The higher unemployment among blacks - often exacerbated by the tumult of a recession - is partly explained by differences in educational attainment. The bigger problem? Even if you take two individuals who are exactly the same in every way except race and present them to employers for a job opening, chances are the African American will be less likely to get an offer.
In the workforce, what happens to 18-year-olds who aren't college-bound or in job training? Urban Institute research on young people's transition to adulthood examined differences in how long it takes them to secure six months of full-time work once they turn 18 and forgo further education.
The shocking answer? It takes black high school graduates longer than white dropouts to achieve this goal. The plight of black high school dropouts is well known and our study shows that they do take the longest time to find steady full-time employment. White graduates take the shortest time on average, but white dropouts don't take much longer.
Even before the current unemployment crisis hit, black high school graduates took 16 months on average to start full-time work while white dropouts took about a year. So, a white dropout turning 18 on, say, Labor Day 2005 would have begun a spell of steady full-time work by Labor Day 2006. A black high school graduate born in the same month may not have begun earning a steady paycheck until the following New Year's Eve (2006) or even later.
On the basis of education alone, the black high school graduate should have been a better bet for the typical employer. But there are a few negatives that might stick out on a job application. Compared to their white peers who have not completed high school, black high school graduates have worked less before age 18 and live in poorer neighborhoods.
That said, from an employer's perspective other differences might favor the black high school graduate. The perseverance needed to graduate from high school counts for something, and, according to national data, black graduates exhibit fewer delinquent behaviors (like stealing) than white dropouts and are less likely to have been in jail before they show up for the job interview.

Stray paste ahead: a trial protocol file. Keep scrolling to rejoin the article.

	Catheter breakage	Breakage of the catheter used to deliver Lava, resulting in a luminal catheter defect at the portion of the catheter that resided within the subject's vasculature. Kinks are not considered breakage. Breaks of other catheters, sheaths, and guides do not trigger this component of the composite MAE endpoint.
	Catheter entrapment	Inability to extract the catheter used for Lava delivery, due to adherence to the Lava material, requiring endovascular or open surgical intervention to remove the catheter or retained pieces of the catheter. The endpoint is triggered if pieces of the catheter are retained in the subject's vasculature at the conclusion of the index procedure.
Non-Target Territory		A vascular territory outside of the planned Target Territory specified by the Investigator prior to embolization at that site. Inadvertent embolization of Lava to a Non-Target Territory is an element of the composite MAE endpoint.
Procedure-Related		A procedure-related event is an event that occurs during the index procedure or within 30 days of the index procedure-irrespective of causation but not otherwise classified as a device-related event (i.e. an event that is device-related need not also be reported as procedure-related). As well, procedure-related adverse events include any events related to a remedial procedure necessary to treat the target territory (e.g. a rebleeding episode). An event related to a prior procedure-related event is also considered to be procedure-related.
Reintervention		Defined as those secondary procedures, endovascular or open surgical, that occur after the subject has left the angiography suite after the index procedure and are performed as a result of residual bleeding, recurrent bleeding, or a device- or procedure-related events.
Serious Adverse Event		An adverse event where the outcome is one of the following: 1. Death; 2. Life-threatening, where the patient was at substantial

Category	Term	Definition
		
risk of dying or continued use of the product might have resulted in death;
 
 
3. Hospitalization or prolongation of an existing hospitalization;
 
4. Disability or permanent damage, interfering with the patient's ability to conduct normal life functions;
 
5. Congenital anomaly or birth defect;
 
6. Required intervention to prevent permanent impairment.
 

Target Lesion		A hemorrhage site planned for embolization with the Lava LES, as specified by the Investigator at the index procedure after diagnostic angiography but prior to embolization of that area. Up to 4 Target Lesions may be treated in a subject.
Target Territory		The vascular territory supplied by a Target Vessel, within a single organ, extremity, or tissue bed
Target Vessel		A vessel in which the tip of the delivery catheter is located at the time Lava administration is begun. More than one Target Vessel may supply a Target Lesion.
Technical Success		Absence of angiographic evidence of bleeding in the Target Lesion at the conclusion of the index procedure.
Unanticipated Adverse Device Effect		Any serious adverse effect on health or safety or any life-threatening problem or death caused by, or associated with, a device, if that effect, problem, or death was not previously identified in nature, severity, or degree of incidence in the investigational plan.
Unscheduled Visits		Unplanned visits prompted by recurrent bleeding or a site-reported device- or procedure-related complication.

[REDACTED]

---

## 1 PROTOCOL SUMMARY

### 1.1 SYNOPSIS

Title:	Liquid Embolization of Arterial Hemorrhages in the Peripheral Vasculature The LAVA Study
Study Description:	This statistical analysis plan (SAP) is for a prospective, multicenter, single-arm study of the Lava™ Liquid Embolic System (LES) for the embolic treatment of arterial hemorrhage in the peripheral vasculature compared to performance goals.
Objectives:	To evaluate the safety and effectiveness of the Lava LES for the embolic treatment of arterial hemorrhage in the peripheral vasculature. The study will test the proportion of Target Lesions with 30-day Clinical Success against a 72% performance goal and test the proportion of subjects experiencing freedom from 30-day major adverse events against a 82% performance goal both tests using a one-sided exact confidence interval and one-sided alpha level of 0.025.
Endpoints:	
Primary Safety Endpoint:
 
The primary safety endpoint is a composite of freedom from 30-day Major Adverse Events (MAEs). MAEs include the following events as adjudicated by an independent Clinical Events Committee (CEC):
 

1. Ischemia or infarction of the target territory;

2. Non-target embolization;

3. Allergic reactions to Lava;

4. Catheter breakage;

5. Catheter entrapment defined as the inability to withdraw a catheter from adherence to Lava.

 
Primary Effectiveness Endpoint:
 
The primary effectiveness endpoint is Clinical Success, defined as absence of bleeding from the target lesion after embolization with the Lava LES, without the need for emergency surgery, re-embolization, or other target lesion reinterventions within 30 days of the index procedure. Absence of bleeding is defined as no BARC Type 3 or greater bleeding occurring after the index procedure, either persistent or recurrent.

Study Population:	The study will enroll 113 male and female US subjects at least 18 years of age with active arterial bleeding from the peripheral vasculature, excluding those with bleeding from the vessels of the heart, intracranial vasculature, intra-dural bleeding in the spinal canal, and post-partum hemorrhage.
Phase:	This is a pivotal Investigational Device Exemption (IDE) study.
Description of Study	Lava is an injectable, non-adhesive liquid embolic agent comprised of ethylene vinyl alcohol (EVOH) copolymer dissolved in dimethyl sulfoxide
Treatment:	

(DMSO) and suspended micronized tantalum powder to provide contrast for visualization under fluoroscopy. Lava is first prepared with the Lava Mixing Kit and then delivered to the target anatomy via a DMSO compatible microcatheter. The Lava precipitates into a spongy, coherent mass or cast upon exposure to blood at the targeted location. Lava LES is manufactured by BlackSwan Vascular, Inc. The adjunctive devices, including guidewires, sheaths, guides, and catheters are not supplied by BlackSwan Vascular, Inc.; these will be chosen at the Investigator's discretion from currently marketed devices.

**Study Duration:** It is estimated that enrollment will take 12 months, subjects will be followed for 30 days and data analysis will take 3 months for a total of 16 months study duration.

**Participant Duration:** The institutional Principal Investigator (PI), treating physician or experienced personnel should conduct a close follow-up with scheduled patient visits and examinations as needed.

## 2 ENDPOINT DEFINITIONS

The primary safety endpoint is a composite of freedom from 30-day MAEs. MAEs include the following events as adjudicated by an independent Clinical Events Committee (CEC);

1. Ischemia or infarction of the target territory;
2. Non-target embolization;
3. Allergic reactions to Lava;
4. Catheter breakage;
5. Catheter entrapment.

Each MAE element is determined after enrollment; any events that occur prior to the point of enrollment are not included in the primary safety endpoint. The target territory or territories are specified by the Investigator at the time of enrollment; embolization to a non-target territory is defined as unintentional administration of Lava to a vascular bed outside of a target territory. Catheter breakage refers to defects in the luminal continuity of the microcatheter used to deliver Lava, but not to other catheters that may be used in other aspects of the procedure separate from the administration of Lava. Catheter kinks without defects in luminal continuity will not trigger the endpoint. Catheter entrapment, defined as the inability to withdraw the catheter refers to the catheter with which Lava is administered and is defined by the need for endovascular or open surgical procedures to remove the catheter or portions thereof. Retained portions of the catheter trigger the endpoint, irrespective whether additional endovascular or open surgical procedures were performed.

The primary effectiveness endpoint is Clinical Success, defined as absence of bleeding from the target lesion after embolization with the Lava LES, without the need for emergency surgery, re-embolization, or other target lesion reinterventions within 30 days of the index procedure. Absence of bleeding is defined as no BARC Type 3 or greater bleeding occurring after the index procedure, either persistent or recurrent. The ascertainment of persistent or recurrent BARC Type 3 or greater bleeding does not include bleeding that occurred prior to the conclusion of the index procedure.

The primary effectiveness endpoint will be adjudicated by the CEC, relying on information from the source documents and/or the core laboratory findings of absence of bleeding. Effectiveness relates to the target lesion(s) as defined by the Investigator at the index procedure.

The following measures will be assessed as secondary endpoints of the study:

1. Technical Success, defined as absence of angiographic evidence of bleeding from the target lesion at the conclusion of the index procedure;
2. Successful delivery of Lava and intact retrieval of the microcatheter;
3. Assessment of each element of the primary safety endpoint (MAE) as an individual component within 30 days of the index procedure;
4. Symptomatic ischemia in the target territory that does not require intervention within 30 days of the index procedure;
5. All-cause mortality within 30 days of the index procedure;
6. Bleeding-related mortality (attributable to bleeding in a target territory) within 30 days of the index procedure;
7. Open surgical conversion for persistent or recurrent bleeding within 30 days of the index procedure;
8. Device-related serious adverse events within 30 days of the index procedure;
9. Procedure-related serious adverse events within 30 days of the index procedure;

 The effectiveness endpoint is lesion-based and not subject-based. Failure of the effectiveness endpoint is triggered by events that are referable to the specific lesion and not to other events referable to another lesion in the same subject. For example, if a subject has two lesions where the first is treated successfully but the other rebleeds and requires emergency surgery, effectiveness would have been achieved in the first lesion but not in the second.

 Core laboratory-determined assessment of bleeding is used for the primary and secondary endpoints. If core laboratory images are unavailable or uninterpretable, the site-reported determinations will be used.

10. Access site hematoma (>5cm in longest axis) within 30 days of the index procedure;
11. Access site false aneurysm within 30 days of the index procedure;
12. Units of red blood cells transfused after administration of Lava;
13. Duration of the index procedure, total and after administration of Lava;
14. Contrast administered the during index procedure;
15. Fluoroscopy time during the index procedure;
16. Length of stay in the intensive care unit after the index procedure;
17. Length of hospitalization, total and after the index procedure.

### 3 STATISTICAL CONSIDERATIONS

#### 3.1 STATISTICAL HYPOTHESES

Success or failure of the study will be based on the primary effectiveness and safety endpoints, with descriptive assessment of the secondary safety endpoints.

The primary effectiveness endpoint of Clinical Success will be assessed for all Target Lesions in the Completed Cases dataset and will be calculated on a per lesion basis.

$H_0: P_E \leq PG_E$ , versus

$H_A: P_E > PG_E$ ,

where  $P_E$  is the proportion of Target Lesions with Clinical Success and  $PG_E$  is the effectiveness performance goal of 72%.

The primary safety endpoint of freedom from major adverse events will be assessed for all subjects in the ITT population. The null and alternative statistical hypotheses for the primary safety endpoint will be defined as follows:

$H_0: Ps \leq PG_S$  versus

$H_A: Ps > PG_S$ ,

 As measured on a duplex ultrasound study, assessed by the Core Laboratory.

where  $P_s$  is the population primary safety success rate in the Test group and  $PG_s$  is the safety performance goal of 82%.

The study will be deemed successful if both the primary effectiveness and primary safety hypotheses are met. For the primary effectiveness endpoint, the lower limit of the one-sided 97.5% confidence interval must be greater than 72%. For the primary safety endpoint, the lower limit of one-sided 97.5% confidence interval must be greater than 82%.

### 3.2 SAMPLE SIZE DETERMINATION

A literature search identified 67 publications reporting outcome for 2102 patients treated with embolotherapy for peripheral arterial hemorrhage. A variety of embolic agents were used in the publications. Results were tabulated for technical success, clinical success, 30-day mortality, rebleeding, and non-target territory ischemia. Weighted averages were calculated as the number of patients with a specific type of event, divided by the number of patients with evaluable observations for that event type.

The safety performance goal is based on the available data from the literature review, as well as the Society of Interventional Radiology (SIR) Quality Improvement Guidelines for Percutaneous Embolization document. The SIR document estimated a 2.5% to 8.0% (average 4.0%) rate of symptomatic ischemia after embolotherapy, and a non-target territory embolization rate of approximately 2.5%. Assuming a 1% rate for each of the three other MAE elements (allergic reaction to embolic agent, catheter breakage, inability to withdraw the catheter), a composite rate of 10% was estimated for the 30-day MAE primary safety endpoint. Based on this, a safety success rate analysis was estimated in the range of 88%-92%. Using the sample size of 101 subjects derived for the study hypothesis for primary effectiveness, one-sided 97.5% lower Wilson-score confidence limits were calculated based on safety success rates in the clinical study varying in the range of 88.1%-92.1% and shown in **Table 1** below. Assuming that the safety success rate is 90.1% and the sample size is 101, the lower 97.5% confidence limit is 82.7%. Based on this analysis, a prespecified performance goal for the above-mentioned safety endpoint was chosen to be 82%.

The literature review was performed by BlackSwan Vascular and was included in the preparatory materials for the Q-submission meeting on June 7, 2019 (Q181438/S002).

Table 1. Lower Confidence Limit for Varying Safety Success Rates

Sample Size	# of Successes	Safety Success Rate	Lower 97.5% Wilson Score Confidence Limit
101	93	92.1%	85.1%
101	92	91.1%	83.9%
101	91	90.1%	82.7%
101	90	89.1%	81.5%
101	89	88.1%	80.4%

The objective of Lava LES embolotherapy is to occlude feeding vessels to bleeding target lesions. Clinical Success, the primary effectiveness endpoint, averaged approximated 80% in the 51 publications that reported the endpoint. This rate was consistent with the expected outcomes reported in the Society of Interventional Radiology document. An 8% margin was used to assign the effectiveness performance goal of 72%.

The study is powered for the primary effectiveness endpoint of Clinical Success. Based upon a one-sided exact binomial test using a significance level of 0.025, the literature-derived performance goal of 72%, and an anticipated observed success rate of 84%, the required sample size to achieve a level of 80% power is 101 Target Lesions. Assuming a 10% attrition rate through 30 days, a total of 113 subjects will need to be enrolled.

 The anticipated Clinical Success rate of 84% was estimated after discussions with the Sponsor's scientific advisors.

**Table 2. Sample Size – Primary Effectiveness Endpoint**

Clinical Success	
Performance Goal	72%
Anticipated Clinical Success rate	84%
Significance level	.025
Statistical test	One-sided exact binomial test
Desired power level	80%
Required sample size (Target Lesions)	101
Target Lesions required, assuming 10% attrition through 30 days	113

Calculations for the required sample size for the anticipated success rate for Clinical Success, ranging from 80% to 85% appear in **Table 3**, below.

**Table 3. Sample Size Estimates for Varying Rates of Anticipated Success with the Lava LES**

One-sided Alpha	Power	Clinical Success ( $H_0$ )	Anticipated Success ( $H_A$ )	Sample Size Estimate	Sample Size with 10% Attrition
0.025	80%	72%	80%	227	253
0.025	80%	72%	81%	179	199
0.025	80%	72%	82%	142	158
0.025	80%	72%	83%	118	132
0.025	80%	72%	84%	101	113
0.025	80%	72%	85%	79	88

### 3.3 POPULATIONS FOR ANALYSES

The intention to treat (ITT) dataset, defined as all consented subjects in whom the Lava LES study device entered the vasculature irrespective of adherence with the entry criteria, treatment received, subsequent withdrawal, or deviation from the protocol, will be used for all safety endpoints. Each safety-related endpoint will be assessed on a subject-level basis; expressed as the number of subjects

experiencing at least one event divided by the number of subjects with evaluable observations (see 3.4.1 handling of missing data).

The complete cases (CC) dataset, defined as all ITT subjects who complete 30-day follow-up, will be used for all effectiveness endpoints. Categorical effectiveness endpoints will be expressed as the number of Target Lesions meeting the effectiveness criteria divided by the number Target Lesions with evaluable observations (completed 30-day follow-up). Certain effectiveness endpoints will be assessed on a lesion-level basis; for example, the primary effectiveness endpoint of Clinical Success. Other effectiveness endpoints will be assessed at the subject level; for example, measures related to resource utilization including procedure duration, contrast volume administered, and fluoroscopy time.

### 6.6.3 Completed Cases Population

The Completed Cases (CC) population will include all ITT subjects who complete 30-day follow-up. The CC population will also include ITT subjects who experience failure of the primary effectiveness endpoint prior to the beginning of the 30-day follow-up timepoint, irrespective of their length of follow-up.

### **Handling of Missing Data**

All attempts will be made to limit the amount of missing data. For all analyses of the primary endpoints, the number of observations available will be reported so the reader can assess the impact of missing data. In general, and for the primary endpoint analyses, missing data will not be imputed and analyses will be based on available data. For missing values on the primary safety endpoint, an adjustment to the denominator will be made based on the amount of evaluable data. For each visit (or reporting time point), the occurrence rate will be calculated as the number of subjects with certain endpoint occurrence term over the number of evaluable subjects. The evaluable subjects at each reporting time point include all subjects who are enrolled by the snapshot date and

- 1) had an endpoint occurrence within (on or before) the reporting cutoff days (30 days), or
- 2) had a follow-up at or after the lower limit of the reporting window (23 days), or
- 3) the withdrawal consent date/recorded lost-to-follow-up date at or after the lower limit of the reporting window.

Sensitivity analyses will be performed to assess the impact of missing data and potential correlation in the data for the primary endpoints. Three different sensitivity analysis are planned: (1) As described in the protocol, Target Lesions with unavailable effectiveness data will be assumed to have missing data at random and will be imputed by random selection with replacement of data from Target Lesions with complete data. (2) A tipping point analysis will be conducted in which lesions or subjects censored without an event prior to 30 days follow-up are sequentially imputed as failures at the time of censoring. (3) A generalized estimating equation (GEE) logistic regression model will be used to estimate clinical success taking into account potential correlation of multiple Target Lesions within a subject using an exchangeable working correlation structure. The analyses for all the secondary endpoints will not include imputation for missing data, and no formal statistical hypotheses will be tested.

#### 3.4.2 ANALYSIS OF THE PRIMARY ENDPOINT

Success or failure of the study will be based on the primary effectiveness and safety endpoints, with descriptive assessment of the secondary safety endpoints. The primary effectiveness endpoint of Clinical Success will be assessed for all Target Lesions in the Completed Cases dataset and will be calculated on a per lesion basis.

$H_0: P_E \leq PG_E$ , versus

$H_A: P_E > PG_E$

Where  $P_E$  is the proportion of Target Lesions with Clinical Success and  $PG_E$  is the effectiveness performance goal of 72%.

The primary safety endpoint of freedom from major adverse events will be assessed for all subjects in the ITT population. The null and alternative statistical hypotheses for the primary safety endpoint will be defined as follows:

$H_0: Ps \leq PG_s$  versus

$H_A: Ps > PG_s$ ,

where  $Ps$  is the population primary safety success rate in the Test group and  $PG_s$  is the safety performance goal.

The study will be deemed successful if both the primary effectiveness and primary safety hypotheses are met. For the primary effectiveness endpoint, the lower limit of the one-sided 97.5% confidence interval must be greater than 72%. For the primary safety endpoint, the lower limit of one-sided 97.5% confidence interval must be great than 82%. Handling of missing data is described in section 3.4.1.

Whether employers are reluctant to hire these young men and women because of their race, whether insufficient job networks or limited work experience are to blame, or all of the above come into play is not clear. But what is plain is that black youth aren't getting full-time steady work and that without a foothold on the bottom rung of the employment ladder they won't be moving up it as fast as their white counterparts either.
As research shows, young people who can't get steady employment at the onset of their careers have lower lifetime earnings. This makes it more difficult for them to marry and support their families. It also affects the economic prosperity of their communities and tends to make it harder for the generation after them to get ahead.
The racial employment gap hurts the economy too. With fewer younger workers to support our growing elderly population and counter strong global competition, we cannot afford to have our young talent go to waste. If we don't make the best use of these people, our standard of living will be lower.
What can be done? For starters, these young people need postsecondary educational opportunities and training, such as apprenticeship and community college education, that will improve their prospects for a well-paying career path.
Beyond that, more must be done to help black high school graduates who have done the right thing by getting that first work credential. This might require new structures to connect youth to willing employers, but it might also mean finding ways to make employers more accepting of black youth.
If these steps aren't taken, racial employment gaps are likely to grow and black youth and the larger economy will suffer. Until then, Labor Day celebrations won't mean much to the millions without work or a fair shot at the security and dignity it brings.
Contact the writers via www.urban.org.